PDA

View Full Version : My dog can't stand the sound of my ukulele.



mariegan7
10-26-2014, 06:19 PM
I just started playing the ukulele this past June. When I start to play, my dog begins to sigh a lot and sometimes she leaves the room immediately. Do any of your dogs respond the same way? I keep my uke in tune and don't think my playing is too terrible for a beginner.

vrgard
10-26-2014, 07:21 PM
I had the exact same experience when I started less than a year ago. I've noticed my dog has not been leaving the room lately so I figure I must be improving!

KaraUkey
10-26-2014, 07:56 PM
Maybe the dog is just sighing because he/she knows once you pick up that Ukulele thing there's no hands left for patting? Pretty canny these canines if mine is anything to go by.

g'est
10-26-2014, 08:20 PM
Fun thread! :D

I once tried playing for my dog, she didn't seem to like it. I wonder why, she loves me reading books to her. :)

I'll try again today...maybe she likes Low G!

ukulelekarcsi
10-26-2014, 09:55 PM
We have one cat that hates ukulele sounds (even when it's not me playing; only live playing) and another one who loves it when someone starts playing the recorder (even when played very badly). She starts purring, rubbing and even drools. I'm thinking about a talent TV show with a cat jury now.

On a more scientific note, it only works with live music for both cats - recorded music doesn't do the trick. Something in the overtones, but still a clear personal preference as well...

TheBathBird
10-26-2014, 10:16 PM
Our dog doesn't seem to mind the ukulele too much, but she used to howl like crazy when my daughter played the cello.

My son was about 6 months old at the time, and the dog basically taught him to howl too. So when my daughter practised I had to shut the baby and the dog in the kitchen, where the two of them would just sit there howling like wolves.

God knows why I keep missing out on that mother of the year award...

MountainUker
10-26-2014, 11:11 PM
My one cat will sometimes bite at the strings while I'm playing but I think that is the vibration of the string that is interesting or just a hint for petting. The dog doesn't seem to mind ukulele or guitar but he does howl with the harmonica.

wayward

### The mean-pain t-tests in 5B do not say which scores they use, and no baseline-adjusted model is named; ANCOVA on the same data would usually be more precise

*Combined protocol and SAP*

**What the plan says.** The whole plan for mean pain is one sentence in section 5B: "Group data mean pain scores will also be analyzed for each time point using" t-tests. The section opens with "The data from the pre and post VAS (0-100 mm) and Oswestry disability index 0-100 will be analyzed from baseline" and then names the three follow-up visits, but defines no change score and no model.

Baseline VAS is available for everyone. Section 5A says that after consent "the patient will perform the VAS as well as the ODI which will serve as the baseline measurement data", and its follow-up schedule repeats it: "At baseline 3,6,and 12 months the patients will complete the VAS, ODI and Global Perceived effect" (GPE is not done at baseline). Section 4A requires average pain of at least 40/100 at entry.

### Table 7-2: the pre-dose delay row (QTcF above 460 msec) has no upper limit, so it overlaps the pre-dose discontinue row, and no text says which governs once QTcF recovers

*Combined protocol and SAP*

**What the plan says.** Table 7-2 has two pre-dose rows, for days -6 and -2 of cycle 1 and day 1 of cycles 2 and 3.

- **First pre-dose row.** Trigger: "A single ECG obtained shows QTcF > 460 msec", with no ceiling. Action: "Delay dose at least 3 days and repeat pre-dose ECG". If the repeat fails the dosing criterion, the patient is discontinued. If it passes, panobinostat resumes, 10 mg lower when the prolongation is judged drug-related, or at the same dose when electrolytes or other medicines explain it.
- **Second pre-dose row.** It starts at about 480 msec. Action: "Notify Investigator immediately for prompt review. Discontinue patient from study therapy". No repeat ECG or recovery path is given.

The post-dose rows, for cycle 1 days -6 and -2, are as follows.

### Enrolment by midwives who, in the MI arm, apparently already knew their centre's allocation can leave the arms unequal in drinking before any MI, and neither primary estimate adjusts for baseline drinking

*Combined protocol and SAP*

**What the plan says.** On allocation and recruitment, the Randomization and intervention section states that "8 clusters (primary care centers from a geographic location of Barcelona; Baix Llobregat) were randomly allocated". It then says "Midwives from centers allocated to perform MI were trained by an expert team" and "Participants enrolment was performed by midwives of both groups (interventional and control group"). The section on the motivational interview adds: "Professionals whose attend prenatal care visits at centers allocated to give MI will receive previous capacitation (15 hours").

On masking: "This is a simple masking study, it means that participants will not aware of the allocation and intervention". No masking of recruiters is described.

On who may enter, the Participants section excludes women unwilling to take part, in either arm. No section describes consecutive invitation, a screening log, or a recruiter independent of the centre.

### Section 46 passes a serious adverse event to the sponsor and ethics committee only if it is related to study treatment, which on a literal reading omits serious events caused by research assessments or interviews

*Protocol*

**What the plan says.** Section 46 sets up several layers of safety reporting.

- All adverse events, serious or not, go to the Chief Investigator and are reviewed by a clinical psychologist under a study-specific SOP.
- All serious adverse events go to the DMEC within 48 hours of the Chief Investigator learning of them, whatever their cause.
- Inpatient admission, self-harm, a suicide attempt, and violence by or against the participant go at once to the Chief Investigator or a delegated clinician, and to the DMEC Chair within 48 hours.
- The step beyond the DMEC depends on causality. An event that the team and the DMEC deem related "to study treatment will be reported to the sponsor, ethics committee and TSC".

10-26-2014, 11:12 PM
Maybe the dog is just sighing because he/she knows once you pick up that Ukulele thing there's no hands left for patting? Pretty canny these canines if mine is anything to go by.

Yep, mine sigh sometimes when I sit with them but don't have a free hand for a cuddle: I have forced them to be more enthusiastic by teaching them to sing along for a treat reward. My Parson Russell terrier now races into the room and joins in on the chorus every time she hears "her" song "Hey There Delilah" whether I'm playing live or she can hear a recording :D You do have to appreciate the voice of your pup to take this option, though! The parson russell also enjoys watching and listening to Jake Shimabukuro online, and I also have ponies btw (& one of those is a big ukulele fan).

Bet you all wish you lived here now ;)

consitter
10-26-2014, 11:30 PM
Don't feel bad. Anytime I walk into the room with my uke, my dog does this...



http://forum.ukuleleunderground.com/attachment.php?attachmentid=72224&d=1414402184
72224

g'est
10-27-2014, 12:15 AM
Ok, this is now officially my favorite thread of the day! :D

consitter
10-27-2014, 12:39 AM
Ok, this is now officially my favorite thread of the day! :D

And yes, that is actually a pic of MY dog. :)

g'est
10-27-2014, 12:45 AM
And yes, that is actually a pic of MY dog. :)

Awesome! :D My dog just leaves the room..

Does your dog stay that way or is it just the initial reaction?

consitter
10-27-2014, 12:54 AM
Awesome! :D My dog just leaves the room..

Does your dog stay that way or is it just the initial reaction?

Usually, the more I play the further he burrows in.

I played for an hour once with him there. I looked over and all I saw was his hind quarters. :smileybounce:

WhenDogsSing
10-27-2014, 01:44 AM
This is how I got my name...!!!

http://www.youtube.com/user/WhenDogsSing

I can't play anything without Harley, and sometimes Brattie, join right in...!!!

vanflynn
10-27-2014, 03:07 AM
It took two years until my dog didn't leave the room. Either my playing got better or she got fatter, lazier and more deaf.

IamNoMan
10-27-2014, 03:22 AM
Our dog doesn't seem to mind the ukulele too much, but she used to howl like crazy when my daughter played the cello.